~ Grilling Around the Globe: Asian BBQ ~

I

n the States, we often think of barbecue as a Dixieland delicacy, but communal round-the-fire cooking is far older than the American South. Around the world, fire pits, smokers, and grills are fired up for an endless number of meat-centric dishes. Korean barbecue is an elaborate feast of thinly sliced, marinated meats and side dishes. The Southeast Asian fascination with skewers—most famously Indonesian satay—has spawned regional styles hundreds of recipes strong. And Filipino Inasal is as much a celebrated street food consisting mostly of meat skewers. Whether you call it BBQ, Inasal or goi-gui, it is a cooking method that involves grilling meat over an open flame, creating delicious flavors and mouth-watering aromas.

Chinese barbecue, also known as “char siu,” is a popular dish in Cantonese cuisine that consists of roasted pork that is sweet and savory. The pork is marinated in a mixture of honey, soy sauce, hoisin sauce, and five-spice powder, giving it a distinct flavor. Chinese barbecue is often served with steamed rice, noodles, or in a variety of dishes such as fried rice or noodle soups.

I

n the States, we often think of barbecue as a Dixieland delicacy, but communal round-the-fire cooking is far older than the American South. Around the world, fire pits, smokers, and grills are fired up for an endless number of meat-centric dishes. Korean barbecue is an elaborate feast of thinly sliced, marinated meats and side dishes. The Southeast Asian fascination with skewers—most famously Indonesian satay—has spawned regional styles hundreds of recipes strong. And Filipino Inasal is as much a celebrated street food consisting mostly of meat skewers. Whether you call it BBQ, Inasal or goi-gui, it is a cooking method that involves grilling meat over an open flame, creating delicious flavors and mouth-watering aromas.

Chinese barbecue, also known as “char siu,” is a popular dish in Cantonese cuisine that consists of roasted pork that is sweet and savory. The pork is marinated in a mixture of honey, soy sauce, hoisin sauce, and five-spice powder, giving it a distinct flavor. Chinese barbecue is often served with steamed rice, noodles, or in a variety of dishes such as fried rice or noodle soups.

In Japan, barbecue is called yakiniku, which means “grilled meat” in Japanese. It is a popular dining experience where customers grill their meat at their table using a charcoal or gas grill. The meat is usually marinated in a sweet and savory sauce and served with sides such as kimchi, rice, and miso soup.

Korean barbecue, also known as “gogi-gui,” is a popular style of dining in Korea that involves grilling meat at the table. The meat is often marinated in a savory and sweet sauce made from soy sauce, sesame oil, garlic, and sugar. Korean barbecue is typically served with a variety of side dishes, such as kimchi, pickled vegetables, and rice.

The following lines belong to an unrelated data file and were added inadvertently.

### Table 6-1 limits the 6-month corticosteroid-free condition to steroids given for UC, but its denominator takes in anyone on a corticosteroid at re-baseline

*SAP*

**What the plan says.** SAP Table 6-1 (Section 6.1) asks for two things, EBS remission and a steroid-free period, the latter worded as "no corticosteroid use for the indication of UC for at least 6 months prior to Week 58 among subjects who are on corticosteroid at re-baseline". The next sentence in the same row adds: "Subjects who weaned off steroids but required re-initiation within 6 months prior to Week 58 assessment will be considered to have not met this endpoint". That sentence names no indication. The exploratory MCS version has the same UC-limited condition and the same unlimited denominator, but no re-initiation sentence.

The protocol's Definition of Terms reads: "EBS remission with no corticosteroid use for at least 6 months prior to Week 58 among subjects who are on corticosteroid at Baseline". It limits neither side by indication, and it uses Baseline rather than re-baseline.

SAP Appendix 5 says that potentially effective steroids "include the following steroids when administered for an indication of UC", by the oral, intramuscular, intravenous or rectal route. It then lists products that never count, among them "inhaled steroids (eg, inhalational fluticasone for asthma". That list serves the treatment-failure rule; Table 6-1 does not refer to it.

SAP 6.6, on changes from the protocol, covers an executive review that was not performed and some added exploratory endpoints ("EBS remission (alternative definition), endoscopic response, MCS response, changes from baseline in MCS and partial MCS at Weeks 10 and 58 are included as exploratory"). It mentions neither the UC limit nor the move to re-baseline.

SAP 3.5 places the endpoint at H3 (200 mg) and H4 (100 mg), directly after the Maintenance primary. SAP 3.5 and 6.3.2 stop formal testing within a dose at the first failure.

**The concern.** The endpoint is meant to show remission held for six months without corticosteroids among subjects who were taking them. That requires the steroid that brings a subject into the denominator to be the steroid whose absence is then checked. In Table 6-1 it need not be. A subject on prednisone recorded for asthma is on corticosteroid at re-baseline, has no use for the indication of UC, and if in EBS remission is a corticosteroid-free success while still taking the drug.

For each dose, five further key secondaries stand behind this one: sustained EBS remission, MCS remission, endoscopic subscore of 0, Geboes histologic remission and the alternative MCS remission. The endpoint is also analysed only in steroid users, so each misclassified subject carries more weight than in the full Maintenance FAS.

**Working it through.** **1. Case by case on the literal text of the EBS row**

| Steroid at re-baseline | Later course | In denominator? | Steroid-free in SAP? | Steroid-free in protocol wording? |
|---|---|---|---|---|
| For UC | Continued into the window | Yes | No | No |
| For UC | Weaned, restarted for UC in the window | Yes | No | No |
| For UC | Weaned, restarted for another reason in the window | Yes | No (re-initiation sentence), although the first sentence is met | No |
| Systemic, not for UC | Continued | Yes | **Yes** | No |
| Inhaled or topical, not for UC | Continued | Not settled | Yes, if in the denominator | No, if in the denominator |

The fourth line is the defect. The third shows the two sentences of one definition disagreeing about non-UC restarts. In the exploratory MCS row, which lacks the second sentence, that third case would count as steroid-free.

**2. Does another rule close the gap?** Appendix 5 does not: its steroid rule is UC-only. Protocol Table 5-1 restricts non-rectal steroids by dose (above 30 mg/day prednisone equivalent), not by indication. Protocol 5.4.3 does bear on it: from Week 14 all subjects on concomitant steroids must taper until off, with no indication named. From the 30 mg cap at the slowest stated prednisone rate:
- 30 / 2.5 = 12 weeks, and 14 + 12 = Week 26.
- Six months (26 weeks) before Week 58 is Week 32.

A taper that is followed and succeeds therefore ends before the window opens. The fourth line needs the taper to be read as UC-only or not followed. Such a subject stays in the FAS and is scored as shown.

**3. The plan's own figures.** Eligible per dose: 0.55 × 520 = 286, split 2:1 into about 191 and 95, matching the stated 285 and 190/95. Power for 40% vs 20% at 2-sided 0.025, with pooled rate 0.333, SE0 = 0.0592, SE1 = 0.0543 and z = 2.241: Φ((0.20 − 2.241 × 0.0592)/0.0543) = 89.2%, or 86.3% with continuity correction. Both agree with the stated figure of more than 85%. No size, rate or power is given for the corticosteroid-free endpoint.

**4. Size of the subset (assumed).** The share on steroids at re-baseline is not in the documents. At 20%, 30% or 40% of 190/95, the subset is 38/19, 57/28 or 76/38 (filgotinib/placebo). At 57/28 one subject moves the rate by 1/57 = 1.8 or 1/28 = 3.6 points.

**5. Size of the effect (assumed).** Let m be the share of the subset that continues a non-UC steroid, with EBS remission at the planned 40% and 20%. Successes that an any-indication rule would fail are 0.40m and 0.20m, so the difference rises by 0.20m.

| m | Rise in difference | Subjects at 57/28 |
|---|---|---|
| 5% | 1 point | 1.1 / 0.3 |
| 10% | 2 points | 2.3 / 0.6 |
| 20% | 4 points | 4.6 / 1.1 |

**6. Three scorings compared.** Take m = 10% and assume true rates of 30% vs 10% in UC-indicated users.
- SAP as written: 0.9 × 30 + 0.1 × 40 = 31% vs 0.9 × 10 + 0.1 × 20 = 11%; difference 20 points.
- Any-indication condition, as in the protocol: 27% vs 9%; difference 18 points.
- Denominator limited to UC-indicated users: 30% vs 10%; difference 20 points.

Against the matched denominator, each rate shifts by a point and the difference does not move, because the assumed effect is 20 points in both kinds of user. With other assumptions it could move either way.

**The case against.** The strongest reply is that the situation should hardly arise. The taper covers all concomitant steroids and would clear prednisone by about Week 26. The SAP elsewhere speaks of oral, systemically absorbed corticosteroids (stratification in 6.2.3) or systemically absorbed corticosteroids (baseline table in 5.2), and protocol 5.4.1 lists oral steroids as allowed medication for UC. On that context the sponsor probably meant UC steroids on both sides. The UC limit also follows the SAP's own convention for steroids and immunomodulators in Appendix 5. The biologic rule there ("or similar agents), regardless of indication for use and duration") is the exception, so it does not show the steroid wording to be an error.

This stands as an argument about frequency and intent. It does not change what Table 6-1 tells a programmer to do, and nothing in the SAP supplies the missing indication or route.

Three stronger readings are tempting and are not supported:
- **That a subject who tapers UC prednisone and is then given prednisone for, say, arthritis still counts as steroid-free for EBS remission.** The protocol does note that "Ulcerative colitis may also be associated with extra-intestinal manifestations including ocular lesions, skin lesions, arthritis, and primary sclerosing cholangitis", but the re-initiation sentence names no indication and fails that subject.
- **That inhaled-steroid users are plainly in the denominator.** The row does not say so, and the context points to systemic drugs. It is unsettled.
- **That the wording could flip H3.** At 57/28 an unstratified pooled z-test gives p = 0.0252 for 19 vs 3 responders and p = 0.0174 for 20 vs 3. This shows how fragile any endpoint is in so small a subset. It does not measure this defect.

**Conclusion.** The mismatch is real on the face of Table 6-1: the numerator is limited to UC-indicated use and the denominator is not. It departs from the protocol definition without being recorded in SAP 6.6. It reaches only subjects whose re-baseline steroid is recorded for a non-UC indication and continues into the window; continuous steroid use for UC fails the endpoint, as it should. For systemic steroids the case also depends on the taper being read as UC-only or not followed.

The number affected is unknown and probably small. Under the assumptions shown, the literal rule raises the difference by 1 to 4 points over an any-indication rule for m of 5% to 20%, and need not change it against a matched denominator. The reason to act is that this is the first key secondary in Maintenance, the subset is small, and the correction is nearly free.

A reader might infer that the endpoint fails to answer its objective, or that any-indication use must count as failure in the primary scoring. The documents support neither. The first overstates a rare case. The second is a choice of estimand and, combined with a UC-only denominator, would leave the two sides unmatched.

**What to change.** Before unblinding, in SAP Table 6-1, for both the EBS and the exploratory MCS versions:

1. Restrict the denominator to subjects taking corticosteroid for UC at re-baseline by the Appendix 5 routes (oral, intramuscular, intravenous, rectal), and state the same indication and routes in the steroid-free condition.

Filipino barbecue, also known as “inasal,” is a popular street food in the Philippines that is made from marinated chicken or pork skewered and grilled over hot coals. The marinade is typically made from a combination of soy sauce, calamansi juice, brown sugar, garlic, and vinegar, giving the meat a sweet and tangy flavor. Filipino barbecue is often served with rice and a side of atchara, which is a pickled papaya salad.

International barbecue is a celebration of culture and community that has taken on different forms around the world. From the slow-smoked brisket in Texas to the sizzling yakiniku in Japan, each country has its own unique take on the art of BBQ. So the next time you fire up the grill, try something new and embrace the diversity of international barbecue.

~Filipino Chicken Skewers~

Ingredients:

  • 2 ½ pounds Murray’s Farms boneless, skinless chicken thighs, cut into 1 1/2-inch pieces
  • ½ cup soy sauce
  • ½ cup banana ketchup (recipe below)
  • 2 tablespoon freshly ground black pepper
  • ¼ cup Sprite
  • 3 tbsp. fresh lemon juice
  • 5 cloves garlic, minced
  • 1 teaspoon minced fresh ginger
  • 1 tablespoon light brown sugar
  • 2 teaspoons kosher salt
  • 2 tablespoons canola oil
  • Scallions, thinly sliced, for garnish

Note: Allow at least one day for marinating.

Instructions:

  1. Combine soy sauce, banana ketchup, pepper, Sprite, lemon juice, garlic, ginger, sugar, and salt in a bowl; add chicken and toss to combine. Cover and refrigerate overnight.
  2. Light a grill. Thread chicken onto skewers, reserving marinade, and brush with oil; grill, turning as needed and brushing with reserved marinade until charred and cooked, about 12 minutes. 
  3. Transfer to a serving platter and garnish with scallions and crispy garlic chips.

Serve with Crispy Garlic Chips:

Heat 3 tablespoons of oil and the sliced garlic in a 1-qt. saucepan over medium; cook until garlic is golden, 4–6 minutes. Using a slotted spoon, transfer garlic chips to paper towels to drain; set oil aside.

~Chinese Barbecue Spare Ribs~

Ingredients:

  • 2 pounds Cheshire Heritage Farms pork spare ribs, cut into individual ribs
  • 1/2 cup of hoisin sauce
  • 1/4 cup of soy sauce
  • 1/4 cup of honey
  • 3 tablespoons of Chinese rice wine or dry sherry
  • 3 cloves of garlic, minced
  • 1 teaspoon of Chinese five-spice powder
  • Salt and pepper to taste

Instructions:

  1. Preheat your oven to 350°F (175°C).
  2. In a mixing bowl, combine the hoisin sauce, soy sauce, honey, rice wine, garlic, five-spice powder, salt, and pepper. Stir until well blended.
  3. Coat the spare ribs with the marinade mixture, making sure they are fully covered. Let the ribs marinate in the mixture for at least 30 minutes or up to overnight.
  4. Place the marinated ribs in a roasting pan,